From art classes to yoga and horse-riding, Belisi Farmstay takes a holistic approach. Justin Meneguzzi learns about the ancient art of equine therapy.
My therapist has flowing golden hair, two huge brown eyes, four legs and his name is Hugo. The chestnut thoroughbred watches calmy as I sidle up beside him and begin brushing his neck. It’s the most intimate way I’ve ever been introduced to an allied health professional, yet over the next hour Hugo and I will quickly develop a close bond.
I’m at Belisi Farmstay Cottage, a luxurious rural sanctuary outside Wagga Wagga, halfway between Melbourne and Sydney, with an emphasis on holistic wellness (therapies that treat mind and body).
The accommodation, an up-cycled shipping container with sweeping views over the Riverina region, is a self-contained retreat, but it can also double as a private massage, yoga and meditation studio.
Just down the hill at the newly built equestrian centre, which hosts art classes as well as equine therapy sessions, I meet manager Erika Neo. She has nearly a decade of experience in horse-assisted therapy, an increasingly popular treatment that helps clients address a wide range of social and mental health issues, including anxiety, depression and post-traumatic stress disorder.
On the surface, brushing and caring for horses can seem like a mindfulness activity akin to colouring books, but there’s more to it than just distracting us from our thoughts. As a herd animal, horses are highly attuned to our emotional state and body language, mirroring our thoughts in a way we often don’t realise.
“Horses don’t lie,” explains Ms Neo, a Singaporean-expat with a shock of blonde hair, as she guides me through my therapy session. “When you put people in a safe space, where they are calm and with another being that is not judging them, they can open up. For people with experiences of trauma, sometimes that trauma can … be faced in small, controlled amounts.”
Using horses in therapy has a long history (the Ancient Greeks rode horses to treat ailments), but their potential in psychotherapy is gaining momentum, fuelled by books and plays, such as War Horse, that explore our relationship with horses.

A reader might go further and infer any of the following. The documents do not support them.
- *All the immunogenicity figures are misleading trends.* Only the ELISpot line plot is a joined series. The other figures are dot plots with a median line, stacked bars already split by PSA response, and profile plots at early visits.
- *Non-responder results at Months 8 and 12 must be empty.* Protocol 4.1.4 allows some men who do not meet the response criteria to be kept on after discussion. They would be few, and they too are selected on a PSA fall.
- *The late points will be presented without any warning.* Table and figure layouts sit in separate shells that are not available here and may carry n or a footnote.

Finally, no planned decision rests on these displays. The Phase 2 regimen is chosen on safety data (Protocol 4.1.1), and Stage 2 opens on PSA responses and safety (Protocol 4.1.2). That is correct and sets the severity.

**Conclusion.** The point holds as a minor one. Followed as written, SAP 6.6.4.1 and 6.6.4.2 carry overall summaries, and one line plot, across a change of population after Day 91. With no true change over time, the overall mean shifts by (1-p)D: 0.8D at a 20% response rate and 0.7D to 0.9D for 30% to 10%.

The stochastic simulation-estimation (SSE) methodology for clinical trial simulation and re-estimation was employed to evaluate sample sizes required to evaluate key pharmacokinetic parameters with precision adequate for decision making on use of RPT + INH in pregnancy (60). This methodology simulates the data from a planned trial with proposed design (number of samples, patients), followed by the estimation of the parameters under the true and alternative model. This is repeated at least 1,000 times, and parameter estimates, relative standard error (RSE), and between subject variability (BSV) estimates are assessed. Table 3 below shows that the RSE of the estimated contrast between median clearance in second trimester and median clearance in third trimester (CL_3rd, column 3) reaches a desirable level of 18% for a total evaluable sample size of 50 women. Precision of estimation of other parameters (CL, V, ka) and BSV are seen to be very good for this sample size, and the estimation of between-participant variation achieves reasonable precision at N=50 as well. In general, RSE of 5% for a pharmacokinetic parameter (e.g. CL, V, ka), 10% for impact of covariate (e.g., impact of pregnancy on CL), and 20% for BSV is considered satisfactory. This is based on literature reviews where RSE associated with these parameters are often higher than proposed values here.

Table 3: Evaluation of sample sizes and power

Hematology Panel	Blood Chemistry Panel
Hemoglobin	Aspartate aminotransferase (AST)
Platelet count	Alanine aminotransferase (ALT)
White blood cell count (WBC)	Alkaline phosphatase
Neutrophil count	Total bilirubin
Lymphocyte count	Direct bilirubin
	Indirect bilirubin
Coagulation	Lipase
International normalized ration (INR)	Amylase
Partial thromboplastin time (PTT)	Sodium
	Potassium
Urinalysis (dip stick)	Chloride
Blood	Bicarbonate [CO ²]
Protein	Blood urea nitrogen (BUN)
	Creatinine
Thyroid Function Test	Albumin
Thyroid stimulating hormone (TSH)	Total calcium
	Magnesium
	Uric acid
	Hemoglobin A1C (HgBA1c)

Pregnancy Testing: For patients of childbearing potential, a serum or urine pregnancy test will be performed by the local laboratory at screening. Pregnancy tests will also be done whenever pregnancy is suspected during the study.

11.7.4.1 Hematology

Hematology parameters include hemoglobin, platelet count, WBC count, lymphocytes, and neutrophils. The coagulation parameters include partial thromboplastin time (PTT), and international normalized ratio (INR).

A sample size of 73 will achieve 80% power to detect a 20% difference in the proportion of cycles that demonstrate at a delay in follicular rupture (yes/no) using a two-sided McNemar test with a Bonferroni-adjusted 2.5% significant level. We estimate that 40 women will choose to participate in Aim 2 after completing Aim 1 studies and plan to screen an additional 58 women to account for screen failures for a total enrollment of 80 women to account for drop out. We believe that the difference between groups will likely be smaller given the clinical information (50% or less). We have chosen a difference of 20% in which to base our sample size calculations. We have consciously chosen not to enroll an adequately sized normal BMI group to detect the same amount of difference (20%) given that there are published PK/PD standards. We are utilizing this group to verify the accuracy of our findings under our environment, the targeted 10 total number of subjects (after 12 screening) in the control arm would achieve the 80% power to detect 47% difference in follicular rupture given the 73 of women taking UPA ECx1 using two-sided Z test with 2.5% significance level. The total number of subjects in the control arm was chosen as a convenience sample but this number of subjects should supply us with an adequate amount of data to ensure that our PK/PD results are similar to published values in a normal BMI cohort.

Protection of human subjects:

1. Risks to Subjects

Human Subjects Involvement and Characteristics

Studies show communicating with horses helps us learn responsibility, compassion and patience. Meeting an animal that can read your thoughts seems daunting, but as I settle into brushing Hugo’s coat, we begin to feel each other out. I massage his chest with the comb and he enthusiastically stamps his hooves and nestles into my shoulder in appreciation.
I walk him to a small circular arena, where Ms Neo asks me to train Hugo to canter in circles around me. Without any experience in how to do this, it quickly becomes an exercise in creative problem-solving. I’m reluctant to take the most obvious solution, a whip placed in the centre of the ring, and with some gentle coaching from Ms Neo I learn body language is all I need to make Hugo move. We’re soon moving in tandem. My arms slice the air as Hugo canters in circles, and there is an exhilarating sense of mutual understanding. When we stop, Hugo walks over for a cuddle. I feel calmer and more relaxed as he is led away to the stables.
Belisi’s owner, Jenni Riethmuller, says she sees this transformation every time. “We get teenagers acting all tough and swearing a lot, but then they change. We’ve had men with controlling personalities come here and they soften. They learn that perfection isn’t everything, and that’s okay,” she says.
“We’ve been running equine therapy here for two years … it’s been driven by a real community need. Now we get referrals from the National Disability Insurance Scheme, people recovering at drug and alcohol rehabilitation centres and war veterans.”
While Belisi does hold riding lessons, Ms Riethmuller says mounting a horse is not a requirement of equine therapy. The therapy is offered as part of an eight-week course, but guests can also gain much from a one-off session. You can also choose from wellness activities, including simple pleasures like a bushwalk or collecting eggs from the farm’s hen house.
A storm blows in and I retreat to my cottage to soak in the eye-catching stone bath, with a glass of sparkling in hand, as
I watch lightning crackle across the sky and black clouds wheel over the valley. Later, beneath the meditative drum of rain on the roof,
I meet my teacher for a private yoga nidra class.
In the morning, I wake to see a black gelding just beyond my window, watching as I make an espresso. If horses are our reflections, then he looks as calm and rested as I feel.
Take me there
Drive: Belisi is a two-and-a-half-hour drive from Canberra, four hours from Bathurst, and six hours from Newcastle.
Train: If you’re not a fan of road trips, a six-hour train journey from Sydney’s Central Station to Wagga Wagga costs from $53.
Fly: Qantas and Rex fly daily from Sydney to Wagga Wagga.
Stay: Belisi Farmstay Cottage is $295 per night for two guests.
Explore more: belisi.com.au